Cachaça (pronounced ka-sha-sah) is a Brazilian spirit. Cachaça is distilled from fermented juice of fresh sugar cane. It is the third most widely consumed spirit in the world, and over 1.5 billion liters of Cachaça are produced each year, mainly for domestic consumption. The drink is thought to have originated from Portuguese settlers around the 1530’s. The spirit became popular with slave masters who would give the sugary beverage to their slaves to increase their levels of productivity. For a brief period in the 17th century it was made illegal partly due to Cachaça’s legacy as a slave drink and also as it threatened the more aristocratic drink, Grappa.
Cachaça is distilled from pressed sugar cane juice. It is often compare to rum, also derived from sugar cane but made from molasses. It has a distinctive aroma and taste and tends to be fruitier than rum. There are two styles of Cachaça, white, often called ‘unaged Cachaça’ which is generally bottled immediately after distillation. This style is more common in North America and used almost exclusively in mixed drinks. The gold style or aged Cachaça spends a minimum of 12 months in wooden barrels and may be aged as long as 15 years. Until recently, aged Cachaça was only found in Brazil but has been gaining momentum on the international market. At least 20 kinds of wood can be used for aging which impart distinct flavours of spices and toast. Normally consumed over ice, aged Cachaça is prized for being smoother and more complex than younger, typically grassy, white Cachaça.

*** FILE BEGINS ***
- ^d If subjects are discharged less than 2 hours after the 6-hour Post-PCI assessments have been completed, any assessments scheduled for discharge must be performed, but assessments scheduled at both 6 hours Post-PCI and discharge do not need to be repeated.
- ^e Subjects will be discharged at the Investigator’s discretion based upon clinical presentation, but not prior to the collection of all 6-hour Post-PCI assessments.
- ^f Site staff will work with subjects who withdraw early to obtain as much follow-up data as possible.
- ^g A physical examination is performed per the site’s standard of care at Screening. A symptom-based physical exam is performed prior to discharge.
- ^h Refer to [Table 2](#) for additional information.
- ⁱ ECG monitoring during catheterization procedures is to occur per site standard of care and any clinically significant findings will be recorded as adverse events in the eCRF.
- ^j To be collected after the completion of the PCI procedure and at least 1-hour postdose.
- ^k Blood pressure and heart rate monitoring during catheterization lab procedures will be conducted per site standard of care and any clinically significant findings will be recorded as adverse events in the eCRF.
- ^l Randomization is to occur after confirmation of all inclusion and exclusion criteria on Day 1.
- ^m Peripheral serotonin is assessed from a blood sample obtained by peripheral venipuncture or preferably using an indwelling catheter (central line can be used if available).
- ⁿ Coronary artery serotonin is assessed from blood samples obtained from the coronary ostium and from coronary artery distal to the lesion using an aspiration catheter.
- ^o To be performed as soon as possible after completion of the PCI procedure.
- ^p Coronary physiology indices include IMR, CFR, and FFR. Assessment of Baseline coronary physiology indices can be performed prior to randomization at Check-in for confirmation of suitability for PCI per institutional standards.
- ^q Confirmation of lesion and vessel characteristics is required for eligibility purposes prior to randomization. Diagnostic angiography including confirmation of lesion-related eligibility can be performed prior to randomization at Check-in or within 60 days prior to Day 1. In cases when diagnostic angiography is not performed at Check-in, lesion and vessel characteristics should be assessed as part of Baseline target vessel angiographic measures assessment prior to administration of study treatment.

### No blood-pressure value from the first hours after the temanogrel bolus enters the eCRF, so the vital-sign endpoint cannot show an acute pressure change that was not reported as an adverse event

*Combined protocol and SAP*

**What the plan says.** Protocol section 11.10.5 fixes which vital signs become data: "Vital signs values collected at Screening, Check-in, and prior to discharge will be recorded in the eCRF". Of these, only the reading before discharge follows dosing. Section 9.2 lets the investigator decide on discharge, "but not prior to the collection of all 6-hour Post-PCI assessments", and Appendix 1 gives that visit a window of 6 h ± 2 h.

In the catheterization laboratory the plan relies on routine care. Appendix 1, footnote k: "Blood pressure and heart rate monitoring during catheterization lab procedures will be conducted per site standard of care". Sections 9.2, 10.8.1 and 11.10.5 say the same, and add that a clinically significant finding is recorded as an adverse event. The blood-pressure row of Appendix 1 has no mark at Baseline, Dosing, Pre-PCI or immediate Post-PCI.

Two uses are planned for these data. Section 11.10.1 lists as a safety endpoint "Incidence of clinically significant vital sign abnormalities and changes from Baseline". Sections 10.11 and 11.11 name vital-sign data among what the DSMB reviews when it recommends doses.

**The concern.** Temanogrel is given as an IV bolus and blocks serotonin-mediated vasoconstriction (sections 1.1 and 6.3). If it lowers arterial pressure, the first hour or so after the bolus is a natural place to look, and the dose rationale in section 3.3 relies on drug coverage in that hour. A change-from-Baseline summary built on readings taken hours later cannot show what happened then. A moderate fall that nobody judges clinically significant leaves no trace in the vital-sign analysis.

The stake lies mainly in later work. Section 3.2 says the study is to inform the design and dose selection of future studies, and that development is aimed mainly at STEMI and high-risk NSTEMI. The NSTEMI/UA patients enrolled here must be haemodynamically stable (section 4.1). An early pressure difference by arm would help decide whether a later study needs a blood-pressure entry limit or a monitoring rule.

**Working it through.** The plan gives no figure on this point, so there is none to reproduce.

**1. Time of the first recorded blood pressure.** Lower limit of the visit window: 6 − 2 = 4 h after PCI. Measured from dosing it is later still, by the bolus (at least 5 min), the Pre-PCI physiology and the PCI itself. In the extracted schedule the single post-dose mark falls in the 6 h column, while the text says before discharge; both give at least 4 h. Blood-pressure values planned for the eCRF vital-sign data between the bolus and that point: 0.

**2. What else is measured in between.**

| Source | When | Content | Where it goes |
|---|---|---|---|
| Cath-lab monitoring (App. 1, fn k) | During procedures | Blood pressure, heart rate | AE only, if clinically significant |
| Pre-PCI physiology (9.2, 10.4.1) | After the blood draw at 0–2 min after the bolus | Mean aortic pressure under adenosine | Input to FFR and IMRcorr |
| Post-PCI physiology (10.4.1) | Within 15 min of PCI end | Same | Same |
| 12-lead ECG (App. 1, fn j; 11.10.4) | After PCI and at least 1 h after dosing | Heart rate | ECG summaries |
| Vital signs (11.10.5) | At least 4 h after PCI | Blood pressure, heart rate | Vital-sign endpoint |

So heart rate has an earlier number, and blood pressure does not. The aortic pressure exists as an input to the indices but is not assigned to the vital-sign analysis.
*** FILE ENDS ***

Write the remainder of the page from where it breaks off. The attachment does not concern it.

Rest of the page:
While many importers classify the liquor as a type of rum, the Brazillian government has lobbied hard since 2001 to have Cachaça accepted as a unique category of alcohol beverage. It also sent the issue to the World Trade Organization in the hope that the name Cachaça will eventually gain intellectual property rights protection under international law. The Brazilian government is also currently involved in negotiations with the European Union in attempts to ensure that the name Cachaça will only be applied to products of Brazilian origin. This may be difficult to pull off since the Portuguese produce their own version of Cachaça from grapes. In April 2012, the US agreed to officially recognize Cachaça as a distinct spirit.